Did Harry Potter change my life? Of course not. But it was entertaining, easy to read, and enjoyable. I try not to intentionally shy away from enjoyable things if at all possible.

Dan said...

For the record, I am of the opinion that the Harry Potter films were much better than the books. You've read that right. HP Movies are significantly better than the books.

And you're right Matt. Not too much comparisons to be made between David Copperfield and Harry Potter. Though it is curious you read them at the same time. Maybe you would read David Copperfield, then read Harry Potter to off-set the depressing and heavy emotions only Dickens can bring? Not a bad strategy.

Miri said...

nice work! and speak of the devil (which is why i had to comment)-- mike was flipping through the channels and just as i was reading your post, he landed on harry potter and the prisoner of azkaban. good movie.
anyway. so have you just read the seventh one or did you read the whole series? i love them so much.
also, congrats on reading david copperfield. i actually own a few dickens books, but i have yet to read any of them. not even the christmas carol, which is so short! good work.

Megs said...

I know what you mean about boring things yet again - I just finished East of Eden and felt so calm and fulfilled whenever I was reading it, even though nothing earth shattering was happening in the book. It was just lovely, solid, deep literature. I always read things like Harry Potter in a frenzy, which is also fun, but not quite the same.
Someday, David Copperfield.

Barbaloot said...

First off-I still have those shoes you gave me!! That was one of the best presents ever:)
Second-I get more comments on my feet and the fact that I buy shoes in the little kids section than on my being short...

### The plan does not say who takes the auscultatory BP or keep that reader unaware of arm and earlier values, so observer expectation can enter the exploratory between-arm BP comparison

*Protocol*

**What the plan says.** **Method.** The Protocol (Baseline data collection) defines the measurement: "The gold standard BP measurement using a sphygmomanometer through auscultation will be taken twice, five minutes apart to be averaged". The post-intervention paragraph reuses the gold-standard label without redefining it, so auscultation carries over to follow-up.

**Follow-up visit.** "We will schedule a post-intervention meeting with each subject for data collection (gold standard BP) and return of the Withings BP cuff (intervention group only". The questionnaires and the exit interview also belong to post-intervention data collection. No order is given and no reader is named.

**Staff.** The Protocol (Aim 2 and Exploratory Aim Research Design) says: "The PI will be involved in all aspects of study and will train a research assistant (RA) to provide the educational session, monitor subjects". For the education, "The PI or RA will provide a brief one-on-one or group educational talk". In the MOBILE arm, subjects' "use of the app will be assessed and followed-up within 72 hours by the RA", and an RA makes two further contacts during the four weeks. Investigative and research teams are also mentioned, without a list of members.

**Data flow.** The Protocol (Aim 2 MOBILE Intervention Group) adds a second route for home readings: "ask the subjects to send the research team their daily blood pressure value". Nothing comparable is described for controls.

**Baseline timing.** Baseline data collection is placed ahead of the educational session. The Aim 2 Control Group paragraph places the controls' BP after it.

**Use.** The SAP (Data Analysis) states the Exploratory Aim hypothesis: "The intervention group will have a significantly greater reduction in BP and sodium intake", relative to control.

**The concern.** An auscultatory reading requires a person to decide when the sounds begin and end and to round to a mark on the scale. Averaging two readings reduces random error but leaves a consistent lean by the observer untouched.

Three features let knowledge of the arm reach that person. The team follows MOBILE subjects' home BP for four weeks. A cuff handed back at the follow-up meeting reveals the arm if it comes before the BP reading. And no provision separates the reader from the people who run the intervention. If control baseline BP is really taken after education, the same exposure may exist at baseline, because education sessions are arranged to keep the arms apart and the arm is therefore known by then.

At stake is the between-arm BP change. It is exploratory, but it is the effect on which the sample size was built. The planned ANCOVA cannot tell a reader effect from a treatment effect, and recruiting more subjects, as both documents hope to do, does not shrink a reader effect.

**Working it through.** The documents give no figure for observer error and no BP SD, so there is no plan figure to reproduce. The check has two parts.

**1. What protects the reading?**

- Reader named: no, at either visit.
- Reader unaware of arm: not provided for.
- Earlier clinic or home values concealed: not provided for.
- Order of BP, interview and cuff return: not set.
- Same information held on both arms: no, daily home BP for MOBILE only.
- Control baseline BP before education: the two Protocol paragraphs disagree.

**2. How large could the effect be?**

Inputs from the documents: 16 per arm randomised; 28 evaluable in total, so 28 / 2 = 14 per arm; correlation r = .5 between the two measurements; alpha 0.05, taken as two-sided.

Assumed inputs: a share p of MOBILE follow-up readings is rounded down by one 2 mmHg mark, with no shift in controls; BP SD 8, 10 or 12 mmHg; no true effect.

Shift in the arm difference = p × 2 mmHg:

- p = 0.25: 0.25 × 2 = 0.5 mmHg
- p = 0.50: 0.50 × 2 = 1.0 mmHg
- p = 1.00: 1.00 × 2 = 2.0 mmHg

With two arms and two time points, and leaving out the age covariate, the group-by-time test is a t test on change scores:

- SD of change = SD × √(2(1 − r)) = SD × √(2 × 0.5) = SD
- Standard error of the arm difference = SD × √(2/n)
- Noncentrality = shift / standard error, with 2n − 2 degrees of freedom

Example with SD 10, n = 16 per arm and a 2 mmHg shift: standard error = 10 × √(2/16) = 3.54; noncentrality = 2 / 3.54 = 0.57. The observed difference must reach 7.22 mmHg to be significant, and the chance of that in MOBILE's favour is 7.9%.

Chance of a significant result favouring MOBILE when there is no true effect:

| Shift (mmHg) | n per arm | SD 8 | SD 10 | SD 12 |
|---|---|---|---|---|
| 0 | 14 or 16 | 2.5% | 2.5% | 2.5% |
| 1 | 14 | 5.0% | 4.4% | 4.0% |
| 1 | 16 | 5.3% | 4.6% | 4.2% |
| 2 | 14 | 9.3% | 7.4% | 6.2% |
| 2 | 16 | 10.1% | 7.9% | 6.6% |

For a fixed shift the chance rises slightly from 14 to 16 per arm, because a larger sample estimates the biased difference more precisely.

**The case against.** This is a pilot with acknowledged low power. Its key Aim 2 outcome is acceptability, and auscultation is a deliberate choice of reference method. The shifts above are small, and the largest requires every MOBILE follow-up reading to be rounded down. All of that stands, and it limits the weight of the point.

Third-I'm anti 'Harry Potter' but I will admit that it is mostly because I'm stubborn.
I'm anti 'David Copperfied' because I hated Great Expectations and have been mad at Dickens ever since.
I'm not very mature when it comes to things literature-related:)

Lacking Productivity said...

I agree with you on the "principle" people. Actually many experts agree that the series is will be one of the cannon-makers of our era...though I think that is a little extreme...they are a legit, good read.

Matt said...

Liz, just start it, you'll finish eventually. (And Dan and Barb... not all of Dickens' books are like Great Expectations, except that they all involve orphans it seems)

Miri, just the seventh -- I was waiting to finish David Copperfield before read it (an incentive to finish the Dickens)

ibscrubbin52 said...

lol yes, i am the third stubborn one. and perhaps it is a bandwagon. are bandwagons so bad?

you are still coming to yoga with me, i won't let you forget. and i highly recommend tale of two cities. i will read copperfield if you read that one. do we have an accord sweet one?

Matt said...

yes, I'll still come to yoga (a promise is a promise).

And I just started Les Miserables... so Tale of Two Cities will have to wait, but only just a bit -- I think it will go quickly.

Liz said...

I'm trying to imagine you doing yoga, and I can't see it...

I think you need to take some pictures and post them so that we can all see. :)

Liz said...

I was just looking at some pictures of some friends in the new ward where I'm moving in the fall, and you're in some of them! You and Jason McGee show up in a few of them...

Do you know Natalie Halladay, or Janelle Noall, or Shane Loveland? They're the ones I know in the pictures...it looks like a big party though, (christmas? New years?) so maybe you don't actually know them, but small world, huh? I had to pause and think, wait a minute...whose pictures am I looking at??